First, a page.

Delaware amended the "three-strikes" law by allowing more convictions before the offender was sentenced under the law. Under Senate Bill 163 Delaware lowered the sentencing requirement for the "three-strikes" law and is allowing offenders already convicted to be resentenced. In 2016, Delaware also reformed their policy that made people with convicted felonies to pay their fines off before they could vote. SB 242 allows convicted felons to vote without paying off their fines.[60]


Florida reformed one of their sentencing policies in 2016. Aggravated assault is no longer a crime that sentences a 10 to 20 or 20 to Life mandatory minimum statue, under SB 228.[60]


Georgia, like Alabama amended their policy for food assistance programs for a case-by-case premise under Senate Bill 367.[60]


The summer of 2012 the governor enacted two bills to reform the justice system for both juveniles and adults. House Bill 2515 and Senate Bill 2776, which was agreed upon by both parties, were signed to reduce the number of prisoners by reducing recidivism rates and use rehabilitation more than prisons.[64]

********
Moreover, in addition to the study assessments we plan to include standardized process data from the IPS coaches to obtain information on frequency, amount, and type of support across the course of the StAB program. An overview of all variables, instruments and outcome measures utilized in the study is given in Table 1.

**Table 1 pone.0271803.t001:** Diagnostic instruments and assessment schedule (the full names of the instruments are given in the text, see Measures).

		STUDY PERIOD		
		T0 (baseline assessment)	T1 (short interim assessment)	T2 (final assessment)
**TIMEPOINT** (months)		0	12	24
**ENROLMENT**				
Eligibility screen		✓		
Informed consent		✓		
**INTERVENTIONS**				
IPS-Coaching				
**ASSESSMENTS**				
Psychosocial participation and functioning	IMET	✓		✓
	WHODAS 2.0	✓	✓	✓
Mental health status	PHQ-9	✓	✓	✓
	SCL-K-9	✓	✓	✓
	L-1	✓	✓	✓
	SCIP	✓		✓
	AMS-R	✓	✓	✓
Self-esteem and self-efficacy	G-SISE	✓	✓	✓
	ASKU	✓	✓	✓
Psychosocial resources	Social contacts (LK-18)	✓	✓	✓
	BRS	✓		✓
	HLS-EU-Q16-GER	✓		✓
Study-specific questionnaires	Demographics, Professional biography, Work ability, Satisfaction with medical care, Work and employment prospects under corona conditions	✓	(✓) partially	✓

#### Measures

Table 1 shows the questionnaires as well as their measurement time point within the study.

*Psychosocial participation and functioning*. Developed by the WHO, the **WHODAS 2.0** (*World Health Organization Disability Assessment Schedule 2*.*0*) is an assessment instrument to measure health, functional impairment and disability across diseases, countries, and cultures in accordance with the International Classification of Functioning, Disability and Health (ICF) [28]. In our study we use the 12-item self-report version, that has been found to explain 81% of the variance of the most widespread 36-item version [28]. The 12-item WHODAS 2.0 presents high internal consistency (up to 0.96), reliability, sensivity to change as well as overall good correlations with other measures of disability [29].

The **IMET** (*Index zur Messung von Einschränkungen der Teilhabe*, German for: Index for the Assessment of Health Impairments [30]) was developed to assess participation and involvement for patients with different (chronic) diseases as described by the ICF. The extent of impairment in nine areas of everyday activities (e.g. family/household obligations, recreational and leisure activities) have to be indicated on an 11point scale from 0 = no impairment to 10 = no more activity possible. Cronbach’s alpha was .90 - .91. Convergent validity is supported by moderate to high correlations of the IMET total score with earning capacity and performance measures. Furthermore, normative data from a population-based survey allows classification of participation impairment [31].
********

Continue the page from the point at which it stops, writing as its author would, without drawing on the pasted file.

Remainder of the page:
In 2005, Idaho created a group of members from the branches of government to contemplate the issues in the criminal justice system and find the most cost effective and safe practices to keep the public safe and reform the system. They have created guidelines to reduce recidivism rates in their state. Idaho, most recently, has revised a policy for posting cash bail bonds for low-level driving offense


Illinois adopted House Bill 1437, in 2016, requiring the Criminal Justice Information Authority to evaluate the reporting practices. It also regulates the requirements for reporting practices such as arrest without charges, most involving racial demographics.[60]